Ramsey said the Dream Team had posted a brief video telling about their work. They also posted an update with more details. He also provided a like to an overview of the NASA challenge.

Click here for information on the “Hot Desks” facility.

Maryland 3.0: Making Eastern Shore Towns “Cool”

Salisbury Mayor Jake Day, 34, has a floor-to-ceiling erasable board dotted with Post-it notes on the longest wall of his office.

Salisbury Mayor Jake Day

It’s a jarring display of terrestrial organization for a millennial, but Day is hardly old school. He’s got two masters degrees, one from Carnegie Mellon in urban design and the other from Oxford in environmental policy. He is also an officer in the Maryland National Guard and a local boy whose father was recently named COO of Perdue Farms.

“There were moments when, as a 9-year-old living in Salisbury, I was thinking I really want to be mayor in this town,” said Day.

So he’s had plenty of time to think about how he’d change things in a city with a history of helter-skelter development and a stubborn crime rate.

“The biggest thing for us has been arts, entertainment and culture,” Day explained. “Recognizing that those things can be more than an ancillary benefit, but a driver has been big for us.”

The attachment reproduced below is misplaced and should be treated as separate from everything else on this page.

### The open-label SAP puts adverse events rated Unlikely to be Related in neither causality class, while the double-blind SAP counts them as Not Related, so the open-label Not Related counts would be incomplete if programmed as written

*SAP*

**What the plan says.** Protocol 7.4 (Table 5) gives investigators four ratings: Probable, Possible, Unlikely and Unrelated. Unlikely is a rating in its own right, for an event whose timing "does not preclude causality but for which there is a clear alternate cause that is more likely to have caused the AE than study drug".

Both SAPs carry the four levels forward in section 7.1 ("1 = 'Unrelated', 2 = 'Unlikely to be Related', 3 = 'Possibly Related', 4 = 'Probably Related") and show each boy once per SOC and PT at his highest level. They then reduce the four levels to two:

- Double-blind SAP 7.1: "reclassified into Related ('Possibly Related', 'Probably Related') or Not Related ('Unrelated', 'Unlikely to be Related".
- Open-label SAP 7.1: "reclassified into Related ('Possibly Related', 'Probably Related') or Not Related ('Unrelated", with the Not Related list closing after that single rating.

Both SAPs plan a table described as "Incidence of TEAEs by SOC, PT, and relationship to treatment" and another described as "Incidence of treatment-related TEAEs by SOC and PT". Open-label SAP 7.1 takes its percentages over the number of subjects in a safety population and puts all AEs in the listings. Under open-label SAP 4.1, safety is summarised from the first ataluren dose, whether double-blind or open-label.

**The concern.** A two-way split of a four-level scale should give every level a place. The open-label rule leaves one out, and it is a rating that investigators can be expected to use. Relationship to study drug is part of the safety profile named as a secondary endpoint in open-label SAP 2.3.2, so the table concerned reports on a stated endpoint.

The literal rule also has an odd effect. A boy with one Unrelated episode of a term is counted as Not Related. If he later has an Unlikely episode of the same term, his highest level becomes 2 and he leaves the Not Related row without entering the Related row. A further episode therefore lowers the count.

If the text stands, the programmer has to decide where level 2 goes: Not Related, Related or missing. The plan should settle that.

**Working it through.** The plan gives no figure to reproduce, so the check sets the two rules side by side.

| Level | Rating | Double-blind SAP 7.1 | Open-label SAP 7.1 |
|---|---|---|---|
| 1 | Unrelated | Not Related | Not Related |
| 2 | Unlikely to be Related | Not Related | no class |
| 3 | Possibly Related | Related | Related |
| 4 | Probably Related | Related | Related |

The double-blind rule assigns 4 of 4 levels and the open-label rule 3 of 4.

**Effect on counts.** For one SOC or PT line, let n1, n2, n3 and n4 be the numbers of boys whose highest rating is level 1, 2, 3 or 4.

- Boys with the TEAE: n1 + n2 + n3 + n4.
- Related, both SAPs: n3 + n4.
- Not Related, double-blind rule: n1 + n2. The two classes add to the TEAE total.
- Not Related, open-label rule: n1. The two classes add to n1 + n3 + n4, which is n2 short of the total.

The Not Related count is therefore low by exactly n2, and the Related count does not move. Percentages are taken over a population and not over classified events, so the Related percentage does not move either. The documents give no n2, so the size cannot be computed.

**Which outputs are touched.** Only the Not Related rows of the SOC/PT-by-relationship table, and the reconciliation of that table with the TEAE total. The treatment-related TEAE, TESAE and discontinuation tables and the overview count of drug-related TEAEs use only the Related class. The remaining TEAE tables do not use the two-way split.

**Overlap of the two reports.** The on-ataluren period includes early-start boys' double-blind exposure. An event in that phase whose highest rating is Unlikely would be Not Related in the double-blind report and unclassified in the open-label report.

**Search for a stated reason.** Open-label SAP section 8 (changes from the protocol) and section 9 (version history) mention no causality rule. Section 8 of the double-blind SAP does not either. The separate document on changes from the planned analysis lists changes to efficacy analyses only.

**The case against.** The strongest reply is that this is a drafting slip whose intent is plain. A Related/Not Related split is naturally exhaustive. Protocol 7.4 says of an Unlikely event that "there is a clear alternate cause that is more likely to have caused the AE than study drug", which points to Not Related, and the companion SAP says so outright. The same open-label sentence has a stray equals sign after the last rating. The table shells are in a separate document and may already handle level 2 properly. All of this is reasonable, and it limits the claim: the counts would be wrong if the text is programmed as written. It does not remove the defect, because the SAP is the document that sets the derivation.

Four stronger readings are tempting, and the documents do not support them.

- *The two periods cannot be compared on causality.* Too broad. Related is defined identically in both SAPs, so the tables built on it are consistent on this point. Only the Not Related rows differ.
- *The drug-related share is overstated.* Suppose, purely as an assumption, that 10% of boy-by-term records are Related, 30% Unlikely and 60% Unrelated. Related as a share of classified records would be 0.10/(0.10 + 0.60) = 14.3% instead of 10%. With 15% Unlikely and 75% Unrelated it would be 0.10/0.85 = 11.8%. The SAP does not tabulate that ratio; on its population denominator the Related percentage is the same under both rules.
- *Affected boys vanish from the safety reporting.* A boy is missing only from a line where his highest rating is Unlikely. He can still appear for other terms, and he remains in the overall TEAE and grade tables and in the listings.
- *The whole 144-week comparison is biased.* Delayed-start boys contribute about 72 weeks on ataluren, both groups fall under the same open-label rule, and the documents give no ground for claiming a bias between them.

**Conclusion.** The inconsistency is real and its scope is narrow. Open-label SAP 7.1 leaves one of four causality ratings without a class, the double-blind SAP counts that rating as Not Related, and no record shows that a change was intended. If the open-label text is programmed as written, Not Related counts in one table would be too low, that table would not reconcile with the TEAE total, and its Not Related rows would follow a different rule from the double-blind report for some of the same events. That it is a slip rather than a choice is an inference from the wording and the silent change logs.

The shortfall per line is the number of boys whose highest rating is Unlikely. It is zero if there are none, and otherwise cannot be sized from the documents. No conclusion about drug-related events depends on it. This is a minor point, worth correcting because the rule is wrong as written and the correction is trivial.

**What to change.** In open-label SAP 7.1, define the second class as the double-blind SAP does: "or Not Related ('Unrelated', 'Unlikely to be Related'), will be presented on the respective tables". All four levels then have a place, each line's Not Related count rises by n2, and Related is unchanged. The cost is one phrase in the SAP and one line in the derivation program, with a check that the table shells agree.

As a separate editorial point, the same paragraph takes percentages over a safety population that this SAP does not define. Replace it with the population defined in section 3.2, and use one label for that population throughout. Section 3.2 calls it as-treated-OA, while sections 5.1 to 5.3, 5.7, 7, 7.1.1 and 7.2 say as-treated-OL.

Day is staring down a core problem in rural Maryland: People are dying faster than they’re being replaced, and where they’re not the numbers are trending that way. So retaining residents and attracting new ones is vital. Because creating jobs, enticing new industries and rebuilding infrastructure matters little if there’s no one around to fill those jobs, drive on those new roads or enjoy those renovated downtowns.

And cities like Salisbury, Frederick and Cumberland — small urban anchors in Maryland’s rural areas — could be where the revitalization begins.

Or where it’s already underway.

A matter of life and death

Garrett, Allegany, Kent, Talbot, Dorchester, Somerset and Worcester counties all had more deaths than births in 2015, according Maryland’s Vital Statistics Report. Leading the way on the Eastern Shore was Kent, which had a third fewer births than deaths. In Western Maryland it was Allegany, where the disparity was 27 percent.

In Wicomico County, where Salisbury is located, the numbers are rosier. In 2015, births beat deaths by 36 percent. However, in 2010 that number was 50 percent. The same trend is there for Frederick County, where births outpaced death two to one in 2010, but slowed to five for every three in 2015.